Although Eyjafjallajökull first began to erupt on 20 March 2010, it was not until 14 April that the Icelandic volcano hit the headlines. Being a glacial volcano, the interaction of magma with ice and water created an intense plume of ash and gas over 33,000 feet high which was then carried by north-westerly winds towards Scotland and Scandinavia. The extraordinary biochemical reaction caused by the volcano created very fine particles of ash with high concentrations of silica, the raw material of glass, which made it even more hazardous to aircraft than normal ash. By early morning on 15 April the ash cloud had moved down the length of the UK where it subsequently lingered in some of the world’s most congested airspace.
This had never occurred in the modern era so there was no template for aviation to draw on. The UK found itself in the frontline of this extraordinary situation. With volcanic ash being a known safety hazard to aircraft, the existing guidance from the International Civil Aviation Organisation was for aviation to simply AVOID, AVOID, AVOID. The air traffic control provider, NATS, had no alternative but to exclude all aircraft from ‘controlled’ airspace. This, however, was not a permanent solution. The challenge was to find something that was.
We quickly co-ordinated activity with the Met Office, NATS and the Department for Transport, principally through activating the National Airspace Crisis Management Executive. However, it was abundantly clear that the airlines and aircraft manufacturers would have to work with us in finding a solution.
We had to discover two things: how to robustly map the movement of ash clouds and assess their density; and also to evaluate just what the safe ash tolerance levels were for each engine on each aircraft type (something that no one had bothered to do before). We had to do it in hours, not months and all under the anxious gaze of an aviation industry already suffering from a prolonged recession.
Data gathering was clearly the key, and we relied on the Met Office dispersion model and test flights into the ash clouds to provide vital information on the ash concentration levels. We crunched the numbers fed back to us before setting up international conference calls involving dozens of aircraft and engine manufacturers, airlines, scientific agencies and regulators. We put our data on the table and asked the aero engine manufacturers to come up with safe limits on the atmospheric ash density their engines could cope with.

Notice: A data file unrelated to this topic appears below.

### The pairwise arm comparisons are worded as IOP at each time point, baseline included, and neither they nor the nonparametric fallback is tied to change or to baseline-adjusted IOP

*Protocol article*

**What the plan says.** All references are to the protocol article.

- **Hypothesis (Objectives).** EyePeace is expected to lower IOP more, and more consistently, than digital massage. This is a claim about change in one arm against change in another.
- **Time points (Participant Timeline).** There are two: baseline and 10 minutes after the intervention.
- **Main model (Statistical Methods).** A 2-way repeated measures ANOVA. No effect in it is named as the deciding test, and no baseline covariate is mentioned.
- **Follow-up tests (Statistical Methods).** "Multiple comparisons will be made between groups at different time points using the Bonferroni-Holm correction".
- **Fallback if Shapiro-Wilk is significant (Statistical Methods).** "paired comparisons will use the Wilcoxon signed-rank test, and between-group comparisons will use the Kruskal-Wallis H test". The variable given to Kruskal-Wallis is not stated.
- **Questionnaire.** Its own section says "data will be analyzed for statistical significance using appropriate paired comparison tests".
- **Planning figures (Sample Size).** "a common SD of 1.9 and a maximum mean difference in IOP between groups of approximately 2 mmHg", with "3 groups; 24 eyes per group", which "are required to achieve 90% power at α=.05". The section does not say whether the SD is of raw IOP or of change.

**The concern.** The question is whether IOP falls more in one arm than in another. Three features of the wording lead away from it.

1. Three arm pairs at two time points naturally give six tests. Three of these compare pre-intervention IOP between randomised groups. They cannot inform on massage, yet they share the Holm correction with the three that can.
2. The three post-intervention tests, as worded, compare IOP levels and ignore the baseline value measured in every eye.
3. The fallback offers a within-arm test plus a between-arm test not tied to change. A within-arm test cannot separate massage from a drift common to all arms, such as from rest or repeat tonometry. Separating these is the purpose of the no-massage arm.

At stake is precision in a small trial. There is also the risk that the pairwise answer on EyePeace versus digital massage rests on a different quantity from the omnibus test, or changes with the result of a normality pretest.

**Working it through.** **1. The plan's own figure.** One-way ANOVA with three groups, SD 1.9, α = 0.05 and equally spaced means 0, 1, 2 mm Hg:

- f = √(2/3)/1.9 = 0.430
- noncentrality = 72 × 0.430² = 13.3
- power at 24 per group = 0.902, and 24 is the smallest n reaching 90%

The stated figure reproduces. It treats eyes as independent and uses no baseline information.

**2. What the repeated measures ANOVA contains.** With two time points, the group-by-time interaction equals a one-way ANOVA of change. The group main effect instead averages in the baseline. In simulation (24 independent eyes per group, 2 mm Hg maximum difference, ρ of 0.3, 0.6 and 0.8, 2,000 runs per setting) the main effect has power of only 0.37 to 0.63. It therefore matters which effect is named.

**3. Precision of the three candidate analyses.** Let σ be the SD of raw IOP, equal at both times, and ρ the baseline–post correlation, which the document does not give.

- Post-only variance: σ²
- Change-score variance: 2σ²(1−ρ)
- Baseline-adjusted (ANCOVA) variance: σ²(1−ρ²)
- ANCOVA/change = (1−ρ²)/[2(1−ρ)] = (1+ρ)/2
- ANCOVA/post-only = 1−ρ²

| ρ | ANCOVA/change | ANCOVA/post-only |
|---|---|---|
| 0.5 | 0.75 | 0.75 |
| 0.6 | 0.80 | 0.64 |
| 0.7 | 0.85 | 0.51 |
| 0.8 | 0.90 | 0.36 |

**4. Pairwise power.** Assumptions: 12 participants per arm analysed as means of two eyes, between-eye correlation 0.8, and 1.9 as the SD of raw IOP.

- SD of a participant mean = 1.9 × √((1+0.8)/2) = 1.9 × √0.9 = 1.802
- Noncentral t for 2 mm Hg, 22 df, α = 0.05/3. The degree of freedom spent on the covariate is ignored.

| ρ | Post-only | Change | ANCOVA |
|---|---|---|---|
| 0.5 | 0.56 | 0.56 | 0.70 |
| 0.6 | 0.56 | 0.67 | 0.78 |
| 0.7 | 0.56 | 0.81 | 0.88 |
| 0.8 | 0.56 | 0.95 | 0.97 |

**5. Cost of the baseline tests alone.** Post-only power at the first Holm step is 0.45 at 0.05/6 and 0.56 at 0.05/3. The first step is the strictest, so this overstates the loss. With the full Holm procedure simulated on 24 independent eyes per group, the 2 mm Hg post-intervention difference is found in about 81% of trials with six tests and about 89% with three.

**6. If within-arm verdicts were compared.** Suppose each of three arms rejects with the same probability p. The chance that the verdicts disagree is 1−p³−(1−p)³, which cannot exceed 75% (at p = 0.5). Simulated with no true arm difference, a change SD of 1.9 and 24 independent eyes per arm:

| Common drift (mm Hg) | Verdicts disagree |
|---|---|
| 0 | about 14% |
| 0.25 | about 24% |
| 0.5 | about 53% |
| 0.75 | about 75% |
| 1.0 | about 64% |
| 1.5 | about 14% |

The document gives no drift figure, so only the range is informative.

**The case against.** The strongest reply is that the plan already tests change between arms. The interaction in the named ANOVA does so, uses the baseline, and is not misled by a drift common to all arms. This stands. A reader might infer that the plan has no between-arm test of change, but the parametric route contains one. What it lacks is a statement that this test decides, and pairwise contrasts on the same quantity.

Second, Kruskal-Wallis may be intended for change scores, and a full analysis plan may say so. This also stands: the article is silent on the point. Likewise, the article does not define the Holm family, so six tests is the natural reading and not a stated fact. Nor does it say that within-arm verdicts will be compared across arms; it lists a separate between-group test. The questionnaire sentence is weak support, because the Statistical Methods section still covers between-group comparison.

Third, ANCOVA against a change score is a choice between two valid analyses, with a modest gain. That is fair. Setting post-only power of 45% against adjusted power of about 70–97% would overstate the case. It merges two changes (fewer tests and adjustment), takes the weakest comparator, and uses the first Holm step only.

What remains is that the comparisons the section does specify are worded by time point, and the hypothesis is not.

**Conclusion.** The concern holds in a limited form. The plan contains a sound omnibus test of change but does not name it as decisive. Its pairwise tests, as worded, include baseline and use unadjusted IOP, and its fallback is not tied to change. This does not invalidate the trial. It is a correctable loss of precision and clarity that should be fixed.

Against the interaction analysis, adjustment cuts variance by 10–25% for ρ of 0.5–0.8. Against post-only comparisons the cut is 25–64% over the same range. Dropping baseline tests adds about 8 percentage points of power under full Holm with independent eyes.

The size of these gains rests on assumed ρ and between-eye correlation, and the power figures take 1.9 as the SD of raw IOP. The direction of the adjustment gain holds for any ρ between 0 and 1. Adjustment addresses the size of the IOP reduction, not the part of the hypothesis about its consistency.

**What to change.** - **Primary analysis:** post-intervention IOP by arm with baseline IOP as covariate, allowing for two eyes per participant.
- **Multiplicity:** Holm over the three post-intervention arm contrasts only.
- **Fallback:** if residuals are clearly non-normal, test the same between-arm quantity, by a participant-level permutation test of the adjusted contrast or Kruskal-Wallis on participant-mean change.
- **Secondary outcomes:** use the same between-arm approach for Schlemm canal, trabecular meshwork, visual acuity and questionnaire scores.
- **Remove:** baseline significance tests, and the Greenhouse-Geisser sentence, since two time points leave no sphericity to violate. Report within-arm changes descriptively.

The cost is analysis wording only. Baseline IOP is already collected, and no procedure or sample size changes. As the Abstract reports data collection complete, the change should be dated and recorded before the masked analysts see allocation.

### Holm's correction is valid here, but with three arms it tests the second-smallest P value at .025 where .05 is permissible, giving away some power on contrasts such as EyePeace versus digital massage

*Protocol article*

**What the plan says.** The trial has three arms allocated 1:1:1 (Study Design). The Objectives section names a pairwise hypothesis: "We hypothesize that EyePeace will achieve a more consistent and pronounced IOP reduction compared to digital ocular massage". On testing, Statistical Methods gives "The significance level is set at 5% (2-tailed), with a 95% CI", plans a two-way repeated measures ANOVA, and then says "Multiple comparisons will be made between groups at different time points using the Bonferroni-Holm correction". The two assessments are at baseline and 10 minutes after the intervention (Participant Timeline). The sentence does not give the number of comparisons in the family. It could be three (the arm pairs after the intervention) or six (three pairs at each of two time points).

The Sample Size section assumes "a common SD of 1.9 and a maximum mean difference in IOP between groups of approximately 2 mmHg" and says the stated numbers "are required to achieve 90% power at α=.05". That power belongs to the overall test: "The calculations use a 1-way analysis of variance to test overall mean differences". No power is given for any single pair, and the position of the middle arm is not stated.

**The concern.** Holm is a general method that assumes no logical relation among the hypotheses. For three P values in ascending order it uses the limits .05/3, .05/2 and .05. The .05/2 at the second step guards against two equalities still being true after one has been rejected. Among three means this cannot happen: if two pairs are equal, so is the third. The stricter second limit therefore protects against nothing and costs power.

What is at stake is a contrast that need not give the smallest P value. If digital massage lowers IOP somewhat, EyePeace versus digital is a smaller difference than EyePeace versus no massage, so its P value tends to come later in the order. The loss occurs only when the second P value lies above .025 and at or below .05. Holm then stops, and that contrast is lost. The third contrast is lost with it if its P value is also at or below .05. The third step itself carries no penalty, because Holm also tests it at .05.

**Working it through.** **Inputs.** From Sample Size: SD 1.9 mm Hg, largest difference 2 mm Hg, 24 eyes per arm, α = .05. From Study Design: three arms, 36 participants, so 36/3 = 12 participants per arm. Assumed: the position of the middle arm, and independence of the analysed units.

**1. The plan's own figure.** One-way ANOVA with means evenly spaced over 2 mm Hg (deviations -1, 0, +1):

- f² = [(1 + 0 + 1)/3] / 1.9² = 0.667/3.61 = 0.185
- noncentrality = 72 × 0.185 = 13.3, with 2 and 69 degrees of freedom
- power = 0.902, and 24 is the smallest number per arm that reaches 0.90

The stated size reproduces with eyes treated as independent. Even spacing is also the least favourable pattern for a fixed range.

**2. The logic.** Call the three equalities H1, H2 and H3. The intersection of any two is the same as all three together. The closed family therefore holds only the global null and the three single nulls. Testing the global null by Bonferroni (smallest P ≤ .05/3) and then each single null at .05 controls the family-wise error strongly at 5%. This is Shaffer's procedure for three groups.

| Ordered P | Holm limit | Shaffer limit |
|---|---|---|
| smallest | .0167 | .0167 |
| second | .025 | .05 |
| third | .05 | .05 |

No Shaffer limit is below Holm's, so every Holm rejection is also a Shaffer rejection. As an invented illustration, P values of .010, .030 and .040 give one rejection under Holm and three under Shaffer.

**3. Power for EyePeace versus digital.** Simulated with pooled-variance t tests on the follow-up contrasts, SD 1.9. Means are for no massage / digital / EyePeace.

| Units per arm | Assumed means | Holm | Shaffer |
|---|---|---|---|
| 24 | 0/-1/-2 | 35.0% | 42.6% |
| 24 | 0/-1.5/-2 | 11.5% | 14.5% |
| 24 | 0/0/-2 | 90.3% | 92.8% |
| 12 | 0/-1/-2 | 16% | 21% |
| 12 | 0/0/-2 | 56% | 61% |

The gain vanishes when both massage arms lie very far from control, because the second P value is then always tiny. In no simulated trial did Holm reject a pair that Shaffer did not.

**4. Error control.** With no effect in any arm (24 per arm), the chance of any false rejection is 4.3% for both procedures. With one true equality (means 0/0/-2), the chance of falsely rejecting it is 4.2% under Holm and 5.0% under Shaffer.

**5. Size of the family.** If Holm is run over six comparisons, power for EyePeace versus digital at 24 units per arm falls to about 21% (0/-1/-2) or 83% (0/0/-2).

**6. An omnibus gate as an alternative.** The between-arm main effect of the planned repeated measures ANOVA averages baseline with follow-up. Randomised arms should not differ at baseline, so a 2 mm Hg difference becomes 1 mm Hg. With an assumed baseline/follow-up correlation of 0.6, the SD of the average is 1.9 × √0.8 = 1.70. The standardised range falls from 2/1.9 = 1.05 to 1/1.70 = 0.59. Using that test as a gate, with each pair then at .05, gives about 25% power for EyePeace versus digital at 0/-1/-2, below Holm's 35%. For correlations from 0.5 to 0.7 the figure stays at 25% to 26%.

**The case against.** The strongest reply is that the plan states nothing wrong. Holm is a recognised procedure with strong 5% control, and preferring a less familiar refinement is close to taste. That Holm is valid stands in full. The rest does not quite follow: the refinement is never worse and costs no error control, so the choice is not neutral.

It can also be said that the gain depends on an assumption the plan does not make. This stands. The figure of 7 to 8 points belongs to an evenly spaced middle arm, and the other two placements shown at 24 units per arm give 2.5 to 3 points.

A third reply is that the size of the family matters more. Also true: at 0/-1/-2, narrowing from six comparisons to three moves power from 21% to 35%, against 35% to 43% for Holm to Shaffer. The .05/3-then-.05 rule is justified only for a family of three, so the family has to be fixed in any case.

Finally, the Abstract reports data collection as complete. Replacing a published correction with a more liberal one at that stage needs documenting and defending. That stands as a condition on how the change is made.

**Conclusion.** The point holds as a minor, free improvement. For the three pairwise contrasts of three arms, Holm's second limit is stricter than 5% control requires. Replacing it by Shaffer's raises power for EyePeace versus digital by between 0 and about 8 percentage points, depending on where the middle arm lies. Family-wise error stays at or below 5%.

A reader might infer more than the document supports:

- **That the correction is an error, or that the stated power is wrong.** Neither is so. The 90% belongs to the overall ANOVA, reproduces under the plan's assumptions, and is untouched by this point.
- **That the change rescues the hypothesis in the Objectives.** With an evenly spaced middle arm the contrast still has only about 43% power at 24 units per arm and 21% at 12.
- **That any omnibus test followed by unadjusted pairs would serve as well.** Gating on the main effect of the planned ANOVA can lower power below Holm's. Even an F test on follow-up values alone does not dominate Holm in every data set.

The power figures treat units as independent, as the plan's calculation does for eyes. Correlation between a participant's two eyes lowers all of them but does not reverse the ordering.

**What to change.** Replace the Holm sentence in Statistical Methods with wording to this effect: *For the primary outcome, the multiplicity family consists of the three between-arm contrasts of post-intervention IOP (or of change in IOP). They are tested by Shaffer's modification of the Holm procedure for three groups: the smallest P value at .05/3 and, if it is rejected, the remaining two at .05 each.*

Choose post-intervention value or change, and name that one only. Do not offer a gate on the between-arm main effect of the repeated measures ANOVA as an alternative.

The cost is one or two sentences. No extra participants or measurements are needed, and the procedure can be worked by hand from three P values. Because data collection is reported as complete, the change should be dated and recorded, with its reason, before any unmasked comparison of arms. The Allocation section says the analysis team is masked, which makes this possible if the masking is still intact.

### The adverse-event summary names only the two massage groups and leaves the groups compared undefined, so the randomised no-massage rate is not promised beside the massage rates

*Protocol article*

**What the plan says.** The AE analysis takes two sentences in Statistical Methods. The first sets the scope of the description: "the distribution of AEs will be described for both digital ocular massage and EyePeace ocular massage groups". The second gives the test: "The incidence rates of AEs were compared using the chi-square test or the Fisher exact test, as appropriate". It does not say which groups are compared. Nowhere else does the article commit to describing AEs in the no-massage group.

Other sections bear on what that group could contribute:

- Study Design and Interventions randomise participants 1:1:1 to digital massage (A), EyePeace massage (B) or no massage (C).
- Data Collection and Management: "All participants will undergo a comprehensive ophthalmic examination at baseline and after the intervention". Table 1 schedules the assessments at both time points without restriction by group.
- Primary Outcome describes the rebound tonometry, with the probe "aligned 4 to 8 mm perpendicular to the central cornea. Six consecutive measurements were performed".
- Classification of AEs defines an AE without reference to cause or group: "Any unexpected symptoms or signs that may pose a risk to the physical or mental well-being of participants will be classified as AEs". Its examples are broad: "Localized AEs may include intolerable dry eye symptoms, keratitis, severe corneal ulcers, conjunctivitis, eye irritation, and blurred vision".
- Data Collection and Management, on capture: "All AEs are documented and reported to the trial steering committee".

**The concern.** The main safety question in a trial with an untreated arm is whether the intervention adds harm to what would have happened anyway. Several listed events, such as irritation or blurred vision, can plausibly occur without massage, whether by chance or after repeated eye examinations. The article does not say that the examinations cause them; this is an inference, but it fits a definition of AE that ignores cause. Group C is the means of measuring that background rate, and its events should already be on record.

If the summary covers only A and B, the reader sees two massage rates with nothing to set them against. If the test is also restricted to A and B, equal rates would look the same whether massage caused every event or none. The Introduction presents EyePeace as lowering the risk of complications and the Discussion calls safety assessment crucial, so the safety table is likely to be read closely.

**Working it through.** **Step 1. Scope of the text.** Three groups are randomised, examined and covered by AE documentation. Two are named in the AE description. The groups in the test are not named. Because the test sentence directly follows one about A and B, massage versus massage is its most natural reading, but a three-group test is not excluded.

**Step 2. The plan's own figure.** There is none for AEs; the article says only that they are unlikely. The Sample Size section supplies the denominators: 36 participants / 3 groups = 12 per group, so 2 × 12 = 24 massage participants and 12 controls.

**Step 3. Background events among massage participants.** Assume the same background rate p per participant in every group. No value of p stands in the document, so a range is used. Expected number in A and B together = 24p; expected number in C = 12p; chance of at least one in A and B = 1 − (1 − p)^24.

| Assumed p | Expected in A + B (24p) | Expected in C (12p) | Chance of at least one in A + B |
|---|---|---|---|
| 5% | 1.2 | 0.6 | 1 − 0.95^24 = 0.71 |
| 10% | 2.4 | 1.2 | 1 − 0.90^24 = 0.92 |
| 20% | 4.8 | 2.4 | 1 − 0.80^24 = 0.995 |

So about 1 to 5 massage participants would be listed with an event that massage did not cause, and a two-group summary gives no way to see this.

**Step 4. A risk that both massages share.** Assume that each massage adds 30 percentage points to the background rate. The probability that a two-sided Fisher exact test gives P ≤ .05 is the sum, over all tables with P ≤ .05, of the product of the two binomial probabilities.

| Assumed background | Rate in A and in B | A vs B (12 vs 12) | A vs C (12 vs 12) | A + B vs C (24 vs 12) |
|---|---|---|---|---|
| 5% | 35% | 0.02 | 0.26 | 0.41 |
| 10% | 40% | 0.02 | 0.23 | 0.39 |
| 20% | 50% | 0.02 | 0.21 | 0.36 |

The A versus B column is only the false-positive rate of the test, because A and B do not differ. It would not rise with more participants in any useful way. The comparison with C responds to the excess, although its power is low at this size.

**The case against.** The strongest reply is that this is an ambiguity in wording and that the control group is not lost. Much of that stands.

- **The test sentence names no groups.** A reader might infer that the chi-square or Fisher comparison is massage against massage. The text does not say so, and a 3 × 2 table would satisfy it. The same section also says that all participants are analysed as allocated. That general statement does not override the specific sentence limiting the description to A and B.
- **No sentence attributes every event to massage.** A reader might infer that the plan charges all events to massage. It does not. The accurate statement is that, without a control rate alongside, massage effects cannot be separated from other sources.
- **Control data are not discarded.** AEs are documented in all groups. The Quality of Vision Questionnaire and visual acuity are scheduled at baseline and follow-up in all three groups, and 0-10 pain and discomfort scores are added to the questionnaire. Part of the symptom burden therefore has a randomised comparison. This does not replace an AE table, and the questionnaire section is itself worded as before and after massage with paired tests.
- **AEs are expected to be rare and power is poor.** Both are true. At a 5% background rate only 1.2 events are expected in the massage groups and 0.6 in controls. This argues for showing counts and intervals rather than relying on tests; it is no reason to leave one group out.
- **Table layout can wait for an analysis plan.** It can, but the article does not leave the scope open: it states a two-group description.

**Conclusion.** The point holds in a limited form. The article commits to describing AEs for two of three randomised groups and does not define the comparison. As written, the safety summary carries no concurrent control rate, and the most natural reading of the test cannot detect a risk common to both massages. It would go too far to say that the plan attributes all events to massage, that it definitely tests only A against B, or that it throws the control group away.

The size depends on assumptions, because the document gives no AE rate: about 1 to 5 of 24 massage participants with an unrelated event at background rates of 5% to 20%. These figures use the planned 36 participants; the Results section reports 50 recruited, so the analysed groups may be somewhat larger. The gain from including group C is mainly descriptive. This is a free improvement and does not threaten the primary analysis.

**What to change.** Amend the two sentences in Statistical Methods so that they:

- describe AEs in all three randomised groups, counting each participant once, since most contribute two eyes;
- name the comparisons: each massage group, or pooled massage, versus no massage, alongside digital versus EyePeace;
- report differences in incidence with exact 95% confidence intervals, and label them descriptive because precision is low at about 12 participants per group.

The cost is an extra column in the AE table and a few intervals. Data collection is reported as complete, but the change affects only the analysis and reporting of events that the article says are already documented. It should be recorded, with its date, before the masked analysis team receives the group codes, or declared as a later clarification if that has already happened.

By the afternoon of Tuesday, 20 April, only six days after the volcanic ash arrived in UK airspace, key manufacturers had provided the Civil Aviation Authority (CAA) with revised guidelines, which would not compromise safety. The new limit, set at 0.002g/ash per cubic metre of air, meant that while no-fly zones would still exist in concentrations above this level, flights could take place in less dense clouds. A strict ground inspection regime was put in place to ensure any serious damage to engines was discovered quickly.
As a regulator we have to stick scrupulously to the principle of evidence-based decision-making. The leadership of the CAA has been widely recognised across Europe and our actions have led to a greatly enhanced knowledge of the risks from volcanic ash. This will stand us in good stead when – probably not if – volcanic activity resumes.
We knew there was a risk, we identified the nature of that risk and we came up with a solution to that risk. To do anything else would have been a dereliction of our fundamental duty to take judgements in the public interest.